This course explores the power of technology and its connections to mathematics. A graphing calculator is used to explore arithmetic and geometric sequences and series; single variable statistics and histograms; mathematical models using linear regression; residuals, coefficients of correlation, accuracy; transformations of functions; parametric equations with trigonometry; and other topics. Prerequisite: Algebra II Required: a graphing calculator (TI-83 or TI-83 Plus)
Choir 2 semesters, 6 credits
A general singing group open to interested students. All aspects of proper vocal technique are emphasized, particularly those dealing with group singing. The choir may perform at local churches, service clubs, and other special events.
Concert Band 2 semesters, 10 credits
Band is offered to those who have some proficiency with a musical instrument. Varied styles of secular and religious music may be performed at schools, churches, and special events. An audition is required.
Praise Ringers 2 semesters, 10 credits
A group of experienced bell ringers utilizing five octaves of handbells. An audition is required. Prerequisite: At least two years experience of handbell ringing.
Private Lessons 2 semesters, 2.5 credits
Emphasis in lessons is placed on technique, tone control and sight reading. The goal is to develop the ability to perform both as a soloist and in a group. Off-campus lessons available. (Monthly Lesson Fee)
String Orchestra 2 semesters, 10 credits
The string orchestra performs a repertoire of sacred, secular, and popular music from the Baroque period to the present. Emphasis is on service to churches, service clubs, school programs and other special events. Private study is the norm and recommended.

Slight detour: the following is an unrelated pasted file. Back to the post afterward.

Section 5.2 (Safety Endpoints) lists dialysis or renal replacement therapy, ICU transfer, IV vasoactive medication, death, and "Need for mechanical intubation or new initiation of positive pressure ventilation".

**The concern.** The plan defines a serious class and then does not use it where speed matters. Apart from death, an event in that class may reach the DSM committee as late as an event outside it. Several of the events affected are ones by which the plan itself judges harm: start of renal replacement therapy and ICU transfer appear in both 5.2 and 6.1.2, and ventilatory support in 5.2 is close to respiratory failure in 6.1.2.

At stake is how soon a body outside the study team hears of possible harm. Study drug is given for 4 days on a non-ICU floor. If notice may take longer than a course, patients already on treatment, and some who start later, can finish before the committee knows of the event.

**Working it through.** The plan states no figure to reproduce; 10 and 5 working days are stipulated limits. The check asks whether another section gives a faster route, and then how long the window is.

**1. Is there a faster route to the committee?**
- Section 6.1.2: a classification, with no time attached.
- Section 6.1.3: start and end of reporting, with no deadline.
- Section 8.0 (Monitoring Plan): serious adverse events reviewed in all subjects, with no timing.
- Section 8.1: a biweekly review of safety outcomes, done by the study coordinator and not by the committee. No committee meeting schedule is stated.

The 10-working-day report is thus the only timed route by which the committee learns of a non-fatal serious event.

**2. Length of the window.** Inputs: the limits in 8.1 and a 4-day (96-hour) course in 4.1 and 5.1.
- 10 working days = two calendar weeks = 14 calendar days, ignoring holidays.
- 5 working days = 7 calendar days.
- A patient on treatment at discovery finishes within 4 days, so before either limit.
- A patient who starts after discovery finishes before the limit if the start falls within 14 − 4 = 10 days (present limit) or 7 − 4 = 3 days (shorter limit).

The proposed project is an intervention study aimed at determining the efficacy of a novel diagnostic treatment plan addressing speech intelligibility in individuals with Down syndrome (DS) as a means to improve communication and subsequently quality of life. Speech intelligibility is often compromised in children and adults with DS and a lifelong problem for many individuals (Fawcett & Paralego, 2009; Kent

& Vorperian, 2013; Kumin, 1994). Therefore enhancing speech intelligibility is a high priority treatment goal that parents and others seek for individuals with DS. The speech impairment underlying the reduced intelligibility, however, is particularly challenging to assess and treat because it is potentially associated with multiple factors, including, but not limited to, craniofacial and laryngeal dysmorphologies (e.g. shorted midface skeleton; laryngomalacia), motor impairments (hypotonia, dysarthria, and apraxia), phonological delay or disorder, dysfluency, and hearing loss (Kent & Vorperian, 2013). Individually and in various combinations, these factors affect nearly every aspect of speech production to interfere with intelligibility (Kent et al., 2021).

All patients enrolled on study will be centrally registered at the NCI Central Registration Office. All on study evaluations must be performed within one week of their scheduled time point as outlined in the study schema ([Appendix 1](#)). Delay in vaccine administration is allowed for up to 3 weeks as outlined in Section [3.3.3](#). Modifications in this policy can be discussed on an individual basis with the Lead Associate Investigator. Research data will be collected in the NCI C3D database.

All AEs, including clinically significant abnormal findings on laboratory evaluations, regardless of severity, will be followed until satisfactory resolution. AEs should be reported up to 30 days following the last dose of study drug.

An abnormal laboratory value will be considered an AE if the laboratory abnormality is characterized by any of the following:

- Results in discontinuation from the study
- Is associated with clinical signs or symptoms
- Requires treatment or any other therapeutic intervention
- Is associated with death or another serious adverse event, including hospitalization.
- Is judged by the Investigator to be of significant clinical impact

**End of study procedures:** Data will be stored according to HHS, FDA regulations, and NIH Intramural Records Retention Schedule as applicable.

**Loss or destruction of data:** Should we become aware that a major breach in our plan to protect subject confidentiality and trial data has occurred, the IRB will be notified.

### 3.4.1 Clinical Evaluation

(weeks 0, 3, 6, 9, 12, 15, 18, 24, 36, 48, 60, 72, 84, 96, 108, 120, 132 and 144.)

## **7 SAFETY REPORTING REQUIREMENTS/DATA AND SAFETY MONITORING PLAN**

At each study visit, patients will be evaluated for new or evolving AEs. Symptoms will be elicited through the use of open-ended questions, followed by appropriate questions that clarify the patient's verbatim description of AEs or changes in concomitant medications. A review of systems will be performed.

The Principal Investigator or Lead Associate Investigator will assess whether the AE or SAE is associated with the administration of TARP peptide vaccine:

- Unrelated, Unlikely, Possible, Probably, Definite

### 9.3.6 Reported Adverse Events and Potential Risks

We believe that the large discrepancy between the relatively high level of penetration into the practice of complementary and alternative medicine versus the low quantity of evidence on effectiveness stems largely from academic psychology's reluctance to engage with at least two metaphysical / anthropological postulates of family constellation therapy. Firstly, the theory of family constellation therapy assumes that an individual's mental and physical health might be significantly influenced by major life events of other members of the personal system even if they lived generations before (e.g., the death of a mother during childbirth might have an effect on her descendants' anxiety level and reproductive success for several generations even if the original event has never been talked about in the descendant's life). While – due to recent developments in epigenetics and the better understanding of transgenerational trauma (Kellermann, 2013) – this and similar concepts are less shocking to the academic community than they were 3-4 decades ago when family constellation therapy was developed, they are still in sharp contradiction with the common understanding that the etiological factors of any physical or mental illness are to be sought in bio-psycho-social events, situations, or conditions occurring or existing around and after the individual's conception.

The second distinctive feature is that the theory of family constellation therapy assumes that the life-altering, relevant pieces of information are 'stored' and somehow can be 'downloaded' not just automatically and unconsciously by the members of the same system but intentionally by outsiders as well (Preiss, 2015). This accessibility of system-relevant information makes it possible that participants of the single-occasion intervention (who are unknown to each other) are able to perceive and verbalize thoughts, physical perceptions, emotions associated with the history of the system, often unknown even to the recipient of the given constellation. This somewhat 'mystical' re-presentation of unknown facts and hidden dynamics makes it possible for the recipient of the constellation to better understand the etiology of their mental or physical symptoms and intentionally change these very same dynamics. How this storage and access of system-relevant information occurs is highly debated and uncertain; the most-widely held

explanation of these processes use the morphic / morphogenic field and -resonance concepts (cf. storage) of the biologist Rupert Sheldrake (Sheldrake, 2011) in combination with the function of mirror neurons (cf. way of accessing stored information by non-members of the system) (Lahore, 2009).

Physical Education & Health
Acro Sports 2 semesters, 10 credits
Build pyramids, learn ground tumbling, springboard and circus type activities to be used in public performances. This group performs at various schools and special events throughout the year. All students are welcome. Class size will be limited. Tryouts required.
Health & Fitness 1 semester, 5 credits
Designed to introduce students to basic health principles needed to make intelligent decisions about how they conduct their lives. The curriculum includes current advances in health knowledge, healthful living and counsels from the Spirit of Prophecy.
Intro to Acro Sports 1 semester, 5 credits
Introduces students to the sport of acrobatics. Emphasis will be placed on preparing students for a higher level of acrobatic skills as well as an increased level of fitness.
Lifetime Activities 1 semester, 5 credits
Activities and sports leading students toward a lifetime of activity are presented. This includes but is not limited to; golf, tennis, orienteering, international games, badminton, rock climbing, self defense, bowling, and ice skating. A moderate level of fitness is required and maintained throughout the course.
Rock Climbing 1 quarter, 2.5 credits
This class is designed to challenge a student’s physical and mental capabilities through the medium of rock climbing. Students will learn the proper use of equipment and participate in indoor and outdoor sport climbing. All levels of ability welcome.
Physical Education I 1 semester, 5 credits
In this freshman class emphasis is placed on fitness development while using a variety of activities, which students can then pursue for a lifetime of recreation and fitness.
Weight Training & Fitness 1 semester, 5 credits
Students will develop and set up a individualized weight training program. These programs will be used during the semester giving students an opportunity to achieve and maintain muscular fitness.
Winter Sports 1 quarter, 2.5 credits
Learn to ski and snowboard on the slopes at Bluewood. Class dates to be arranged once the season starts.
Anatomy & Physiology 2 semesters, 10 credits